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Wednesday, January 17, 2007
American Scholar correction
Robert Wilson, editor of The American Scholar, has written in to correct me on two points in my appreciation of the old, Anne Fadiman-edited American Scholar. The first is that Brian Doyle has in fact written for the AS since Wilson took over, which I'm very glad to hear, and the second is that Doyle's first appearance in the magazine preceded Fadiman's tenure. May he be a contributor now and forever.
Wilson also said that the personal essay still has a place in his magazine, while also adding a defense of his decision to depart from Fadiman's consistent focus on that genre. Part of what he wrote is a window into the editor in chief's task and it's worth quoting at length:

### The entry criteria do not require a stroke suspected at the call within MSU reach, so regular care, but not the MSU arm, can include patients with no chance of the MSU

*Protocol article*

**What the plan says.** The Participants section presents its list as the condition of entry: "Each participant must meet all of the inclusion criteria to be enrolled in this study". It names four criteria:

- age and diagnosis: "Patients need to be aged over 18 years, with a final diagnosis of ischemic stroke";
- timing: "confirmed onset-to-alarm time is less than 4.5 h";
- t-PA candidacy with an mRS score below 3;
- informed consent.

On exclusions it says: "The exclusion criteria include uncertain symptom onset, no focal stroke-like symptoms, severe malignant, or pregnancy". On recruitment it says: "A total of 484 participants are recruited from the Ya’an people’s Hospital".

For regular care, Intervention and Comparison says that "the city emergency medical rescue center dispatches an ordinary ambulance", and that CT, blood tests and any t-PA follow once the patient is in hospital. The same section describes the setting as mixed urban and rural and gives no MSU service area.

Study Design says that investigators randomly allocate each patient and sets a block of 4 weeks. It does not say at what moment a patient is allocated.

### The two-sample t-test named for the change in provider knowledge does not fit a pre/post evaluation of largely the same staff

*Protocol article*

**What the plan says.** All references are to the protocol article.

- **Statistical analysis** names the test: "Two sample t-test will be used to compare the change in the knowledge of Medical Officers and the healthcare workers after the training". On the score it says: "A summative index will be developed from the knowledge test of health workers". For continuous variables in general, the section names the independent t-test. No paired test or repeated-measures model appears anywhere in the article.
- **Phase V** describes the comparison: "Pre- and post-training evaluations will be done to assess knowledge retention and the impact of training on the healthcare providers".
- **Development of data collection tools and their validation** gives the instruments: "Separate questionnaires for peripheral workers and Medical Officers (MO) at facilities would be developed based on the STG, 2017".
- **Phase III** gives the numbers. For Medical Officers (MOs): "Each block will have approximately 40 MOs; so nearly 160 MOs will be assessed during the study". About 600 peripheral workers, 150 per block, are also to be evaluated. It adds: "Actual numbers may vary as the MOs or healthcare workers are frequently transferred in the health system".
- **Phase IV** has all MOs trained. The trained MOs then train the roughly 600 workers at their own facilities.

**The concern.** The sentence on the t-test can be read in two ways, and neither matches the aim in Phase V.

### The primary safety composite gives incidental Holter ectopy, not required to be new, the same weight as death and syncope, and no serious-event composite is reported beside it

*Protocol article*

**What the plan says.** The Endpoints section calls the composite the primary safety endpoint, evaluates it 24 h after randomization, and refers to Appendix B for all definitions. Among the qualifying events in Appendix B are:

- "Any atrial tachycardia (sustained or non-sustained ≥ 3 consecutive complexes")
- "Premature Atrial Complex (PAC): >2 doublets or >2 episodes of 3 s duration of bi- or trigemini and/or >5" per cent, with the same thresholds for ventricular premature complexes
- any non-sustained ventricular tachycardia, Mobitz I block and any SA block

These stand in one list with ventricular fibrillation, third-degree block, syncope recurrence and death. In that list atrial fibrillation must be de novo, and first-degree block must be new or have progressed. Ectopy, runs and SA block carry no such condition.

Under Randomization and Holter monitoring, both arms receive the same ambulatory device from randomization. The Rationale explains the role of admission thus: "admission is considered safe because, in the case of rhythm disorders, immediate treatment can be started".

I don't think devoting a magazine to a particular literary form is a very ambitious thing to do. One thing I did while applying for the job was to read Emerson's thrilling speech called "The American Scholar," delivered to the Phi Beta Kappa Society of Harvard College in 1837. In that speech, which clearly inspired the founders of the magazine, Emerson encourages the educated person of his day (he calls that person the American scholar), to complete his education by venturing out into the world. My sense is that Anne's magazine, for all its many strengths, was very much, too much, about the individual sensibility. We live in a time when we ought to think more about "we" and less about "I."